Ten rules describing systems for executing decisions and the range of skills they require.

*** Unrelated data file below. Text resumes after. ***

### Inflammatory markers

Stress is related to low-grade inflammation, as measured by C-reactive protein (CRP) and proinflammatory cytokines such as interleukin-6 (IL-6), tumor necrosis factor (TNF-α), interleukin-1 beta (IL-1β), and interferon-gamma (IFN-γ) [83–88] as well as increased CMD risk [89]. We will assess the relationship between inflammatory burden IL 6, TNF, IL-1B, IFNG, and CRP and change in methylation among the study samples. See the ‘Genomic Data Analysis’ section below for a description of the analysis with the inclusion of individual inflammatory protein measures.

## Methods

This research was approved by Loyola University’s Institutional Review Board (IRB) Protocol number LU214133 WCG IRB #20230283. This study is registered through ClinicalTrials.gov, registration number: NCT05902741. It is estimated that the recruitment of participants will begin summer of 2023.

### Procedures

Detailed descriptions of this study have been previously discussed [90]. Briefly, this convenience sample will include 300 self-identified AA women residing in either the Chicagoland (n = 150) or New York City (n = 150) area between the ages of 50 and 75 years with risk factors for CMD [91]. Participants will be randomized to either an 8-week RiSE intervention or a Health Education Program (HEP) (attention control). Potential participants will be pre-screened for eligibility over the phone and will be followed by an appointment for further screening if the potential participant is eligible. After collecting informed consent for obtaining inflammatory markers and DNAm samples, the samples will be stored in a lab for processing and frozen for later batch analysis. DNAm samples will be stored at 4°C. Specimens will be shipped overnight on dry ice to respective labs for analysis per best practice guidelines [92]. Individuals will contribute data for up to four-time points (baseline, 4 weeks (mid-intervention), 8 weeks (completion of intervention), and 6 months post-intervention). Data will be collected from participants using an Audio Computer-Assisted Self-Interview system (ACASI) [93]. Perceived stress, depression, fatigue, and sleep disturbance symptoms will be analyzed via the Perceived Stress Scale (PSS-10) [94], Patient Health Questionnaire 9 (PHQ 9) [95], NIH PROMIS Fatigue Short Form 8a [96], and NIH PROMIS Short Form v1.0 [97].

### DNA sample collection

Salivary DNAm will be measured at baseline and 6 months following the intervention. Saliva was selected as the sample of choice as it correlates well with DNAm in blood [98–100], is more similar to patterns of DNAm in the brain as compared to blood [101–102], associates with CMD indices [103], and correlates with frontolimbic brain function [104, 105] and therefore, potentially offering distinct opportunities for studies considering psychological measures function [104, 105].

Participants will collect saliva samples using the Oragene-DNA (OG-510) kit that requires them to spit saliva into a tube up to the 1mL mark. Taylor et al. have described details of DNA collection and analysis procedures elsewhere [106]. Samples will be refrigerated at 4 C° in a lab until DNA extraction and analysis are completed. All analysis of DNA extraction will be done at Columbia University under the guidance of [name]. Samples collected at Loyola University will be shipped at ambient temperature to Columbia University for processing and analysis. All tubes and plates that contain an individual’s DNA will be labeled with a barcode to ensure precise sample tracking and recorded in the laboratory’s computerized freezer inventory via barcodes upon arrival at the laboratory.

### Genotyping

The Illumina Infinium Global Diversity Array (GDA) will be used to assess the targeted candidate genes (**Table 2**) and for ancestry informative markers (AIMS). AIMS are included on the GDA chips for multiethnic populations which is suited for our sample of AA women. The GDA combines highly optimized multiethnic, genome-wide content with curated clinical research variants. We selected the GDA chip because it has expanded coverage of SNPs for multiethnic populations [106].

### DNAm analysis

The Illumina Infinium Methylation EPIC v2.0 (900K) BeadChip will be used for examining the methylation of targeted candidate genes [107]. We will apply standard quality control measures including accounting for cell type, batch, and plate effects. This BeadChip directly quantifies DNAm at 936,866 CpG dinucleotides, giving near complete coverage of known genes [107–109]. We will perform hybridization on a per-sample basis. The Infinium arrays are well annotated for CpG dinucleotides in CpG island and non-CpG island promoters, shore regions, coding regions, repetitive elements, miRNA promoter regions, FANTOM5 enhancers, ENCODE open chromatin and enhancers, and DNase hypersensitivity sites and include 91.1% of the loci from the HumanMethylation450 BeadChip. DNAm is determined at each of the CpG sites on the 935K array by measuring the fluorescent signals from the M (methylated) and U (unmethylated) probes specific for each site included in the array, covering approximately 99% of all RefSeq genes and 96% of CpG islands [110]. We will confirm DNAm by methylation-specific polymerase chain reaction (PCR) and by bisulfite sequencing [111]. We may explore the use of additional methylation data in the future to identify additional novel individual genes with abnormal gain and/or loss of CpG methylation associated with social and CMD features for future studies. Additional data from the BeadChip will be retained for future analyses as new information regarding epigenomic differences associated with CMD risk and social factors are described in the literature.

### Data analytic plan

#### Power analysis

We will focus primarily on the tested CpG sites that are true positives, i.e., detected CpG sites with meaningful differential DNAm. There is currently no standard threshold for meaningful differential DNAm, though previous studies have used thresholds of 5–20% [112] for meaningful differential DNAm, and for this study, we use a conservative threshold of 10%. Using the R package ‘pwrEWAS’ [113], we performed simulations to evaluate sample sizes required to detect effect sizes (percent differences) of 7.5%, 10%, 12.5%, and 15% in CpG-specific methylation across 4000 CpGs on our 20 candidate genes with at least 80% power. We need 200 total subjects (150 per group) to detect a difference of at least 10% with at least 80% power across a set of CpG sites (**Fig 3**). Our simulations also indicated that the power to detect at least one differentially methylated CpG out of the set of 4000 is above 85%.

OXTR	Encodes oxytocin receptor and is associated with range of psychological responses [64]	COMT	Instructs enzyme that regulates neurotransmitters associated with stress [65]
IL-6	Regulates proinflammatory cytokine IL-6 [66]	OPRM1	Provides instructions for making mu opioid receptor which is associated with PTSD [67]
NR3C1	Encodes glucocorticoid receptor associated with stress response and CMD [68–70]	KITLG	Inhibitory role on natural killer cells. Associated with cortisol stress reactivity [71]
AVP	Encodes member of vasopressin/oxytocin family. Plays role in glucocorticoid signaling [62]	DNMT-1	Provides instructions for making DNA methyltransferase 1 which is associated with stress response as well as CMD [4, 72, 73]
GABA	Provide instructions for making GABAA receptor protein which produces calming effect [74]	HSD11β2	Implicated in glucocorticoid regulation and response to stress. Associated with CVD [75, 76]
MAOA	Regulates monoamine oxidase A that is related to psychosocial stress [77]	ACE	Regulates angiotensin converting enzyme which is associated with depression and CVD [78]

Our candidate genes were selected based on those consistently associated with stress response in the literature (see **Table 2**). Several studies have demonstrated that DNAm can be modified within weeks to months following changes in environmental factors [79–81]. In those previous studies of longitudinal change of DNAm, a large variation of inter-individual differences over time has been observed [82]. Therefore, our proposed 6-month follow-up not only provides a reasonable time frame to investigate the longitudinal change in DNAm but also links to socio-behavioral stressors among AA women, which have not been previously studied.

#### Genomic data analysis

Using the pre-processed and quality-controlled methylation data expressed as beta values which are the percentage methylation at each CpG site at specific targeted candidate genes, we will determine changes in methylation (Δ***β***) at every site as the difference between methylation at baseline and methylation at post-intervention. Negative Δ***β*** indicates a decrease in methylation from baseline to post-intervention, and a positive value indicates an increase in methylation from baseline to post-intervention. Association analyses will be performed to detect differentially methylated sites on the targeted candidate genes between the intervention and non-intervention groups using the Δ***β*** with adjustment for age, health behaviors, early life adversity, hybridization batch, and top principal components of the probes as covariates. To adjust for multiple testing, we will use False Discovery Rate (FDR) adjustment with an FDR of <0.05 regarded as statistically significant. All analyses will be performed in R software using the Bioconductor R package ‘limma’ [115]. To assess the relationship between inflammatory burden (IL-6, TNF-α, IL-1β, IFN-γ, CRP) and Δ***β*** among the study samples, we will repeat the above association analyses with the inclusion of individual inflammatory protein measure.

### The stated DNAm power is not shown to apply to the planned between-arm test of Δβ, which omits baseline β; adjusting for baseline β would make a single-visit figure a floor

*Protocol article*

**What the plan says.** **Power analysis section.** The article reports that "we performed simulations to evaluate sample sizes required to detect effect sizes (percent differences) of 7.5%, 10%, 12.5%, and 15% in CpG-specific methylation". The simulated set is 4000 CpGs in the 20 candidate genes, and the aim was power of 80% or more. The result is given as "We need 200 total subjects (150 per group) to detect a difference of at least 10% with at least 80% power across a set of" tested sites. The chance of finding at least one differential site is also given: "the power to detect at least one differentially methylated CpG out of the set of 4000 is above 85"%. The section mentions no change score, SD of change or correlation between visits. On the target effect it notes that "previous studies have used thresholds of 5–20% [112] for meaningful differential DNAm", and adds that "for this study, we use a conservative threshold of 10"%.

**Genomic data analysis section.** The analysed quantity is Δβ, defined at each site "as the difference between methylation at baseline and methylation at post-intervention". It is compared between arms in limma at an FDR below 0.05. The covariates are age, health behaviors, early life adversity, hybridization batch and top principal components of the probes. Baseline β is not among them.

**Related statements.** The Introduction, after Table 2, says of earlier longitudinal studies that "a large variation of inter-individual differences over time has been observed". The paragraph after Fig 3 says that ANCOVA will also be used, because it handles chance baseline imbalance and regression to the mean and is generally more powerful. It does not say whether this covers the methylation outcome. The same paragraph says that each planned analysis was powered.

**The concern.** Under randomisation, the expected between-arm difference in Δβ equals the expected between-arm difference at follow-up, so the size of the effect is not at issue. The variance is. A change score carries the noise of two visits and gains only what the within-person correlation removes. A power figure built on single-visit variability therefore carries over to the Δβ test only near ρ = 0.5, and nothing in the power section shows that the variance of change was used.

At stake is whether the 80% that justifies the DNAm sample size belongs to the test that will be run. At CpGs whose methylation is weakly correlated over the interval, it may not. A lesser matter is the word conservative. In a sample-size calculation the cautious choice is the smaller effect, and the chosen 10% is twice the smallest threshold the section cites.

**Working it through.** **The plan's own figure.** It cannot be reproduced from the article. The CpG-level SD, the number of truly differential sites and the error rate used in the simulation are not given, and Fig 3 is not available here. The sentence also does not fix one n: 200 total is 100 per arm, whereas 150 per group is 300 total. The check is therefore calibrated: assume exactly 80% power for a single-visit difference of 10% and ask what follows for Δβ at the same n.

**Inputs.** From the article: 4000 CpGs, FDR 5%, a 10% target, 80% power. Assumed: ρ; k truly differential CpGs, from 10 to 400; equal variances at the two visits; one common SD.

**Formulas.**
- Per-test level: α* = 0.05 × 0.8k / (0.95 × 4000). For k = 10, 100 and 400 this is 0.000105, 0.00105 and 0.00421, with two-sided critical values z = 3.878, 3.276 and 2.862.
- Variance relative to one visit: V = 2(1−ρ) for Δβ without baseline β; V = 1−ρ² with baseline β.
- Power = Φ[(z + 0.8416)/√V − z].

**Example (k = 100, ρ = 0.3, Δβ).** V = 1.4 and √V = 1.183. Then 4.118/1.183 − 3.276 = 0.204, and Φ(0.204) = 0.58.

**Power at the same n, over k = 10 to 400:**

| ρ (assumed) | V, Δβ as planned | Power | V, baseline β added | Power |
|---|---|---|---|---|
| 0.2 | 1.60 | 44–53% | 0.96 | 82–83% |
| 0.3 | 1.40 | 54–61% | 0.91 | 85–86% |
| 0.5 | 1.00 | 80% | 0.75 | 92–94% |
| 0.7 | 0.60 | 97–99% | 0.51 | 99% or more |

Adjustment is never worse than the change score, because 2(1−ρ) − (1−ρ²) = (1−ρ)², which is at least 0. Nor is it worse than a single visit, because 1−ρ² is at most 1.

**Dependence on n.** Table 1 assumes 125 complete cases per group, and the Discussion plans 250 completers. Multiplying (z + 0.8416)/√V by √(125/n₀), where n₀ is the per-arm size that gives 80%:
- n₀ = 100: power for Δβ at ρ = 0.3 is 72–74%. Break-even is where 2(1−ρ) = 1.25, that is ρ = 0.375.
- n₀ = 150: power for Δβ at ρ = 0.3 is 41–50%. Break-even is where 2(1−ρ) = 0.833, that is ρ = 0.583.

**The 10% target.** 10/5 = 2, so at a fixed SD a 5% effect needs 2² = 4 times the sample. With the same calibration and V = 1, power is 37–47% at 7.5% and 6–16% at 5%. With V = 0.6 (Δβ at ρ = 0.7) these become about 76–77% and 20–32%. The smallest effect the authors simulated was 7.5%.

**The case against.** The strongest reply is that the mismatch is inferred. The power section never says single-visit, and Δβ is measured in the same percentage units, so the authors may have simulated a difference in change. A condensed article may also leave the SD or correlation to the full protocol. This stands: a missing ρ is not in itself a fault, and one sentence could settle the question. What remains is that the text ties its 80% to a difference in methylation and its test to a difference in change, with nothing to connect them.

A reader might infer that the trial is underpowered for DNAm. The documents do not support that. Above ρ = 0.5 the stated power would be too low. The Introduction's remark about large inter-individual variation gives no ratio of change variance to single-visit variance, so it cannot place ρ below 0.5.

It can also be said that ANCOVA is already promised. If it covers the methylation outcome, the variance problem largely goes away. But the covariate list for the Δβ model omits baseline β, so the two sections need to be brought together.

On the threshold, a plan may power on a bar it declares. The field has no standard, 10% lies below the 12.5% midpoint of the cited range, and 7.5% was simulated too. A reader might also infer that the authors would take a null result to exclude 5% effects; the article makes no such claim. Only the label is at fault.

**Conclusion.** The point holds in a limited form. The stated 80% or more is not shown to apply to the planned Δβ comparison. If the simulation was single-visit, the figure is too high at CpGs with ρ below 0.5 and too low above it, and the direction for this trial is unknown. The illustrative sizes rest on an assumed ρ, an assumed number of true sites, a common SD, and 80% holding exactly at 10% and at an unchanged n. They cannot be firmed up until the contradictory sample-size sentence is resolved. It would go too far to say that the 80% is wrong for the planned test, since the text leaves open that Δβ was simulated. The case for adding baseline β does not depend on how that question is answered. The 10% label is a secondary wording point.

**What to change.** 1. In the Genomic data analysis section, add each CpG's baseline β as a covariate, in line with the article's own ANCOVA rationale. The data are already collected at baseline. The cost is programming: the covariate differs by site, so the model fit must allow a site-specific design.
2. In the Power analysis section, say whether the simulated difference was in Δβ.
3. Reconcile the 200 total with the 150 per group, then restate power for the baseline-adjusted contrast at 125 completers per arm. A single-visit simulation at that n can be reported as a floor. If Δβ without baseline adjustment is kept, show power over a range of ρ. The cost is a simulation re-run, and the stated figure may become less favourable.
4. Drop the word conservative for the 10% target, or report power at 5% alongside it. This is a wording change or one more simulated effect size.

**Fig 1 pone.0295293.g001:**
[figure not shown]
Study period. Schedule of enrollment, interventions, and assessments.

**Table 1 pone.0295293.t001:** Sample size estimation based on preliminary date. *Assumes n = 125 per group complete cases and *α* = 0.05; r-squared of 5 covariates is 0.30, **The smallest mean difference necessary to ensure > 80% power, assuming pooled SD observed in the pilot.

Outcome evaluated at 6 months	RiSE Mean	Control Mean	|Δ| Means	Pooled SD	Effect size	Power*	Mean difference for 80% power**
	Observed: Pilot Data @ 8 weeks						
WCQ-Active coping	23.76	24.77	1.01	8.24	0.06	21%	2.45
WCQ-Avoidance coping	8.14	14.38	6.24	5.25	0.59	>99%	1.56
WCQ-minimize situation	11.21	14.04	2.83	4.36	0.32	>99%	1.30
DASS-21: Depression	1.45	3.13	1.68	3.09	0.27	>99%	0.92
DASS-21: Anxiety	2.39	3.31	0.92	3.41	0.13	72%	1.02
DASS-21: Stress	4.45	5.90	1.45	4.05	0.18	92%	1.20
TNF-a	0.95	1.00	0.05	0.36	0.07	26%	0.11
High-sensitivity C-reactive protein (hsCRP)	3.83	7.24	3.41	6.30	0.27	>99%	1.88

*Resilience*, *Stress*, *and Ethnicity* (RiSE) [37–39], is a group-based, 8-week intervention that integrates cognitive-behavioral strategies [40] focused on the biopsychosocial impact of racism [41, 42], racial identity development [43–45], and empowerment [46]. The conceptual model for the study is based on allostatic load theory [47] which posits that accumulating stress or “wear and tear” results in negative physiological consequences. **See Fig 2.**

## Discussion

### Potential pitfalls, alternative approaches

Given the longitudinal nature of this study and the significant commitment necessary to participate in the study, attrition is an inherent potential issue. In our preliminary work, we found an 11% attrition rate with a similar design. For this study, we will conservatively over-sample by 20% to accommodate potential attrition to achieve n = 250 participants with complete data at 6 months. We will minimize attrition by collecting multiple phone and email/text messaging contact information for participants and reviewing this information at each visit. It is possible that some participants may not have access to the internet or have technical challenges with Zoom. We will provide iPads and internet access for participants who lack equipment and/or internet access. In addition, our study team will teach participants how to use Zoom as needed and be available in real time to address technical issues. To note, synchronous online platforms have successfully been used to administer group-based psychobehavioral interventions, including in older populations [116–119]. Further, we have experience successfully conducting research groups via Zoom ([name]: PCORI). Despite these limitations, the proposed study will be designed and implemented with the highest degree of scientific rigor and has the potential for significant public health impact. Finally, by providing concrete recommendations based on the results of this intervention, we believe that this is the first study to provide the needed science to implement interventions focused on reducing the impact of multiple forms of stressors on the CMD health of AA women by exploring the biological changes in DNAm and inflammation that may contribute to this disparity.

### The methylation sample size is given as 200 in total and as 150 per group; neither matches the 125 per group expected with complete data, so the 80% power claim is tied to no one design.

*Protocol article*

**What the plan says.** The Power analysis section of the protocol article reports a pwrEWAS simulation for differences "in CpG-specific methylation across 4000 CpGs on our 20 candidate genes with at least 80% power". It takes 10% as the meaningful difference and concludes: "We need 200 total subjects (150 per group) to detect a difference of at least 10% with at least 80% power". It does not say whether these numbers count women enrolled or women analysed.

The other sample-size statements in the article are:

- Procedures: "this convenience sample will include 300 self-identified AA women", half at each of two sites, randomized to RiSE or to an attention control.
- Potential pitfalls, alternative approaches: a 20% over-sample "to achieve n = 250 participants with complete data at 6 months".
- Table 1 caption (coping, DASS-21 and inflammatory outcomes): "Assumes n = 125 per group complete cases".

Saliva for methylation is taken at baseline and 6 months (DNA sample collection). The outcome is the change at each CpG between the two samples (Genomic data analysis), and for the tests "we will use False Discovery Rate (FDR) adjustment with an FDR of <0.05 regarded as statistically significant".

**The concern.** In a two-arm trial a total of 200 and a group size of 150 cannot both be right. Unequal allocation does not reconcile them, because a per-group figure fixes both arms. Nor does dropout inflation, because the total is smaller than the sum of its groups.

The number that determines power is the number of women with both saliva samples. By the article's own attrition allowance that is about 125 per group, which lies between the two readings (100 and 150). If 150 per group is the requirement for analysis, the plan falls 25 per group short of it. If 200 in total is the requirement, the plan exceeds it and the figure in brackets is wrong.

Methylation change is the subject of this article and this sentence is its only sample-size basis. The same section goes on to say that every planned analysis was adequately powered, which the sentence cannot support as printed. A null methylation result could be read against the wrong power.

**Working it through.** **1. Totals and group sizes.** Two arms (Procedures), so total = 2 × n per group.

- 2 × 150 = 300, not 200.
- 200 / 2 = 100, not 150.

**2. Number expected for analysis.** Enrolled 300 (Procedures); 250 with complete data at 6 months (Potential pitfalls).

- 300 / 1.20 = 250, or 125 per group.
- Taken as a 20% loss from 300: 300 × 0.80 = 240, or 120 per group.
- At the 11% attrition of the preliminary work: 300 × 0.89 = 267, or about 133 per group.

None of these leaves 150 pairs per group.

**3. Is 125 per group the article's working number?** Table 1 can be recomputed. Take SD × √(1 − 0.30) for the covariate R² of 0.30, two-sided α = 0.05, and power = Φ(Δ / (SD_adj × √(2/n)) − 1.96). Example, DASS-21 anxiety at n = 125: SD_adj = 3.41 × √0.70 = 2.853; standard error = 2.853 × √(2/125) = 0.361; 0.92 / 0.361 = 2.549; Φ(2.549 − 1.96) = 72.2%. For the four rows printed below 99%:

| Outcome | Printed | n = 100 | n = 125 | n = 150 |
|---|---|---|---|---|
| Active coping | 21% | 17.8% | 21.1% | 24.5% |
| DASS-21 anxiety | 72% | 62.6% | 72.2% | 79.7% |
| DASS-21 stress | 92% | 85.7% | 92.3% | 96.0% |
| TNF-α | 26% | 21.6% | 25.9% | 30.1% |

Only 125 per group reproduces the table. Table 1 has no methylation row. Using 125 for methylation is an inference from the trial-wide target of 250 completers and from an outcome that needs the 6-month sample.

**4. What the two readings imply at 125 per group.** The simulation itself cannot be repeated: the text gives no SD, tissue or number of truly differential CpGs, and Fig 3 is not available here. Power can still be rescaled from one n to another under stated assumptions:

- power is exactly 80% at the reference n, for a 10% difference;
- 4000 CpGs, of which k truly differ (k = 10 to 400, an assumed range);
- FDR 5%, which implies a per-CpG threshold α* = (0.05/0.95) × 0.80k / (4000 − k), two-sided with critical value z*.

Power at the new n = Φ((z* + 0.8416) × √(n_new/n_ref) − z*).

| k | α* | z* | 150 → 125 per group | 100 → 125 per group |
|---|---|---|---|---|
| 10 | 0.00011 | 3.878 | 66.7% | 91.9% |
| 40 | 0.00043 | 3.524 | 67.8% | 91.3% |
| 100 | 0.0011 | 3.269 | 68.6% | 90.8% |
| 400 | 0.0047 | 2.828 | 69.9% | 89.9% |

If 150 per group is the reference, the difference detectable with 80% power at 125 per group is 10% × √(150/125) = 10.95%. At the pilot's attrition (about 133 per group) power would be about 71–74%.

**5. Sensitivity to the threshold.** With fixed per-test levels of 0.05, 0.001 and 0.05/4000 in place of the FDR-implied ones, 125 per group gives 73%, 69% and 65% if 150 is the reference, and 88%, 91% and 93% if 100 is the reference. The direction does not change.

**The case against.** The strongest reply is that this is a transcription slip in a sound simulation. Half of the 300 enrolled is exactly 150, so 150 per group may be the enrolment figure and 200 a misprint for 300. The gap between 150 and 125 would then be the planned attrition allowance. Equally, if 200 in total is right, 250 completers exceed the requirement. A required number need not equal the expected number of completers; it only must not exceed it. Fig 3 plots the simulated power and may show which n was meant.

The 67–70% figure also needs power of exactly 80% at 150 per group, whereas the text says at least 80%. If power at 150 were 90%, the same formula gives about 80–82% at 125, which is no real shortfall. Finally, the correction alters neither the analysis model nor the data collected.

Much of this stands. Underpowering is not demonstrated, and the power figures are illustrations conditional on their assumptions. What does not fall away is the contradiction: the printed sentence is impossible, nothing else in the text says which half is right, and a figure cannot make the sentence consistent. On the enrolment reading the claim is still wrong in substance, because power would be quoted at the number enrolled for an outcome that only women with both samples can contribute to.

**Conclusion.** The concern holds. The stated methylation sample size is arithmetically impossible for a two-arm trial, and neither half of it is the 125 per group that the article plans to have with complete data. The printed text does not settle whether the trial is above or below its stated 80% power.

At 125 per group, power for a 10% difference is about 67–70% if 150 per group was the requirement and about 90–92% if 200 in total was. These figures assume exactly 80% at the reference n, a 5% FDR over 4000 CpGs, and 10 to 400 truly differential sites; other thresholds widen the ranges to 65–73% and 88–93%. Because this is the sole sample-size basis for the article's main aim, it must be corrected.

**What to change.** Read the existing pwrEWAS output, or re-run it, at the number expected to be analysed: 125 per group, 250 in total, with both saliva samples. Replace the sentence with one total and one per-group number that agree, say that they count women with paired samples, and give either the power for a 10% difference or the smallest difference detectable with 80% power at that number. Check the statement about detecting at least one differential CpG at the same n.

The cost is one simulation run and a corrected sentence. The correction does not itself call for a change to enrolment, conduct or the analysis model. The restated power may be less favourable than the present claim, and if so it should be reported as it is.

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This article explains how our decisions depend on our skills and systems of execution. Our decisions have no value until they are executed. How well they are executed depend on the methods to which we have access. Decisions that cannot be executed by known methods are worthless. If we "decide" to build a perpetual motion machine, the decision is meaningless because that task, no matter how desirable, is impossible. Deciding to do something requires knowledge about how it can be accomplished. Our methods can only accomplish what nature and our situation allows. When it comes to producing value from our decisions, we have to understand the chain by which value is created. Since the skills of any individual are limited, knowing how to get things done means knowing how to find the people who can work with us to do them.Living as we do together with others in society--as opposed alone in the wilderness--we can do little or nothing by ourselves.